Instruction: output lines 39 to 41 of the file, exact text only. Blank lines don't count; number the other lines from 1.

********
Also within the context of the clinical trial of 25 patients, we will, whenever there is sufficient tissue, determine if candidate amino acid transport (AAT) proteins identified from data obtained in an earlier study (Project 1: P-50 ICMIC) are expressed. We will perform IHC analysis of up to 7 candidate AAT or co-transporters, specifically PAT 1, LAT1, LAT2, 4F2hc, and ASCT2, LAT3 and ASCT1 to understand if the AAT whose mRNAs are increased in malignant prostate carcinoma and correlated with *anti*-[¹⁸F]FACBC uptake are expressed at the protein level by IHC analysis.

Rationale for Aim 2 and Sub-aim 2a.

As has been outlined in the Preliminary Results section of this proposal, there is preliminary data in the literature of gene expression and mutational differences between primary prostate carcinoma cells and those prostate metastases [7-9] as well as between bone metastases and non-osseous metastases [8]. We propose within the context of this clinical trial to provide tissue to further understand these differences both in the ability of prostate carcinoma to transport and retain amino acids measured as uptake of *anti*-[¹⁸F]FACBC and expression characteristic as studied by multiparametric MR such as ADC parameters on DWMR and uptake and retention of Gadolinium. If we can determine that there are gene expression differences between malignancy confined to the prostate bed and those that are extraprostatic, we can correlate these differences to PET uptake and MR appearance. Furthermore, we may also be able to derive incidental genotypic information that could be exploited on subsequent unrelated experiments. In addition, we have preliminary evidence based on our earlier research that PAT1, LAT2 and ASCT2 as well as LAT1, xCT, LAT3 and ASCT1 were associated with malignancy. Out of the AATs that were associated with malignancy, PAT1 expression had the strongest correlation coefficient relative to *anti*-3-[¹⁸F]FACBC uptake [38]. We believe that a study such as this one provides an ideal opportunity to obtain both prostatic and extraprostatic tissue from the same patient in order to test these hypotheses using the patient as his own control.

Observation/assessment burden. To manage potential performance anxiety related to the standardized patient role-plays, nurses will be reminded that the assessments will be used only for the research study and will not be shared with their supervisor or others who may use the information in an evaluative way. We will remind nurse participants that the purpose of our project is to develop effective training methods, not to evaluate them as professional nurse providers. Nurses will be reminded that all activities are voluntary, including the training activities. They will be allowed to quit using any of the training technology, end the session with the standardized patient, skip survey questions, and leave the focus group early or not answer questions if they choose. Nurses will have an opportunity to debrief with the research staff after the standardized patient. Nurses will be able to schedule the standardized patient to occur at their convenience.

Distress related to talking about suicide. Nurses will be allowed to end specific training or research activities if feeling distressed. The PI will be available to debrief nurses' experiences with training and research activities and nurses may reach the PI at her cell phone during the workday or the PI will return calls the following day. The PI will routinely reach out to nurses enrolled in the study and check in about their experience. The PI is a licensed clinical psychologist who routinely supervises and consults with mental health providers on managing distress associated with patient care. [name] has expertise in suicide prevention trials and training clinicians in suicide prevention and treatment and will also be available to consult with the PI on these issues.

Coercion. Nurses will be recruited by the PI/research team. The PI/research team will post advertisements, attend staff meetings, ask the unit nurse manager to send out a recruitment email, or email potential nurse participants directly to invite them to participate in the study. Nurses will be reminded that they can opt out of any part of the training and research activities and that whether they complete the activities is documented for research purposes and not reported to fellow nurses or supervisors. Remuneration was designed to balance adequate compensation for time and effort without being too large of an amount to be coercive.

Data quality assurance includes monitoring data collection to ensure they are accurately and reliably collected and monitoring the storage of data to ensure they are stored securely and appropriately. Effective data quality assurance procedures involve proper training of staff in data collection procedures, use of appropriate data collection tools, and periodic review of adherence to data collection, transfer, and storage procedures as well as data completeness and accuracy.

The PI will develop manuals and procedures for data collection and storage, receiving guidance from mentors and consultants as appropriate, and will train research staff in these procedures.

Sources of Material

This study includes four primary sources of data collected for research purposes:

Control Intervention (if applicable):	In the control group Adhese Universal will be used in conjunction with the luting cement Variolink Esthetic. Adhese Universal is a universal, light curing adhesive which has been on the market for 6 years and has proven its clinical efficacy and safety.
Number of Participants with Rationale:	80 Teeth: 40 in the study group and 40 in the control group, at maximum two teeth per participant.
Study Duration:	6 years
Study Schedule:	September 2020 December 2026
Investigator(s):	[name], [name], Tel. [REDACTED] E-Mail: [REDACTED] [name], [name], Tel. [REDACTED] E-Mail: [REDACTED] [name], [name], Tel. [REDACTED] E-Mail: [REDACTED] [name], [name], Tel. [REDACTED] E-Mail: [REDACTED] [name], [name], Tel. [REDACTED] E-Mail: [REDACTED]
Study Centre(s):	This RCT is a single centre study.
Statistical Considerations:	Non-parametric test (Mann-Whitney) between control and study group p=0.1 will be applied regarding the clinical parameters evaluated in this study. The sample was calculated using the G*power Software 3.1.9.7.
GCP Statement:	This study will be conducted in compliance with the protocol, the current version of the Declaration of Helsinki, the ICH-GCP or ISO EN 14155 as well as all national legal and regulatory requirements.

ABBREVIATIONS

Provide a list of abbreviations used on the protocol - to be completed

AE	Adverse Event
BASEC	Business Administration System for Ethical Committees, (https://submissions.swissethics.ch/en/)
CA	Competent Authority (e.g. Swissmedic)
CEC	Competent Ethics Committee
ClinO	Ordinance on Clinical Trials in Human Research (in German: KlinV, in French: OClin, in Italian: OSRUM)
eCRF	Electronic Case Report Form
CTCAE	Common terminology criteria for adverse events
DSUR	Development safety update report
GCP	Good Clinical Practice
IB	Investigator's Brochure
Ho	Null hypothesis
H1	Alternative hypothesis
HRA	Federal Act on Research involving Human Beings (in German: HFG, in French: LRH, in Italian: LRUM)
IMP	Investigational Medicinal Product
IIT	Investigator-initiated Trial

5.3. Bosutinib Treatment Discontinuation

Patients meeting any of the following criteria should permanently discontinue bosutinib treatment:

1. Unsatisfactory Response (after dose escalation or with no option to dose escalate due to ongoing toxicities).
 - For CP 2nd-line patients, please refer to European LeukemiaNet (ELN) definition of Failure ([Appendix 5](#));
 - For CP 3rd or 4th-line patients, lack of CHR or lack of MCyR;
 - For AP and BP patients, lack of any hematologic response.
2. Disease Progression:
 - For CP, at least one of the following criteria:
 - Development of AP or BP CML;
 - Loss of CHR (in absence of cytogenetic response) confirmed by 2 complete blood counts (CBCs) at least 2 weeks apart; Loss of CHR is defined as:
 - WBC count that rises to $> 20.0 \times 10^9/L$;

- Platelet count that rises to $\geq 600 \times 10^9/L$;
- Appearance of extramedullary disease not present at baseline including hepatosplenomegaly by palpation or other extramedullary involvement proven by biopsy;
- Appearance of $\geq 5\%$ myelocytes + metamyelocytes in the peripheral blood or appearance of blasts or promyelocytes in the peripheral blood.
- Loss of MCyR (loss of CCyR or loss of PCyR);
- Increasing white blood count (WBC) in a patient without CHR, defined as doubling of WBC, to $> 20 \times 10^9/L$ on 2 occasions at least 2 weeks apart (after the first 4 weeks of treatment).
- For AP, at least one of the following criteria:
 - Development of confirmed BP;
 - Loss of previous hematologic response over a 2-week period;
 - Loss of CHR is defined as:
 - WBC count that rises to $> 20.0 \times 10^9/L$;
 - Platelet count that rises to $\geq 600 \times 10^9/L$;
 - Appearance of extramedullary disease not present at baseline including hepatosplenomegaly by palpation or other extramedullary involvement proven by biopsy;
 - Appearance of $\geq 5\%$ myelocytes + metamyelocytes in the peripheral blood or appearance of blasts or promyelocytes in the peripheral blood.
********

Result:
 - For CP 2nd-line patients, please refer to European LeukemiaNet (ELN) definition of Failure ([Appendix 5](#));
 - For CP 3rd or 4th-line patients, lack of CHR or lack of MCyR;
 - For AP and BP patients, lack of any hematologic response.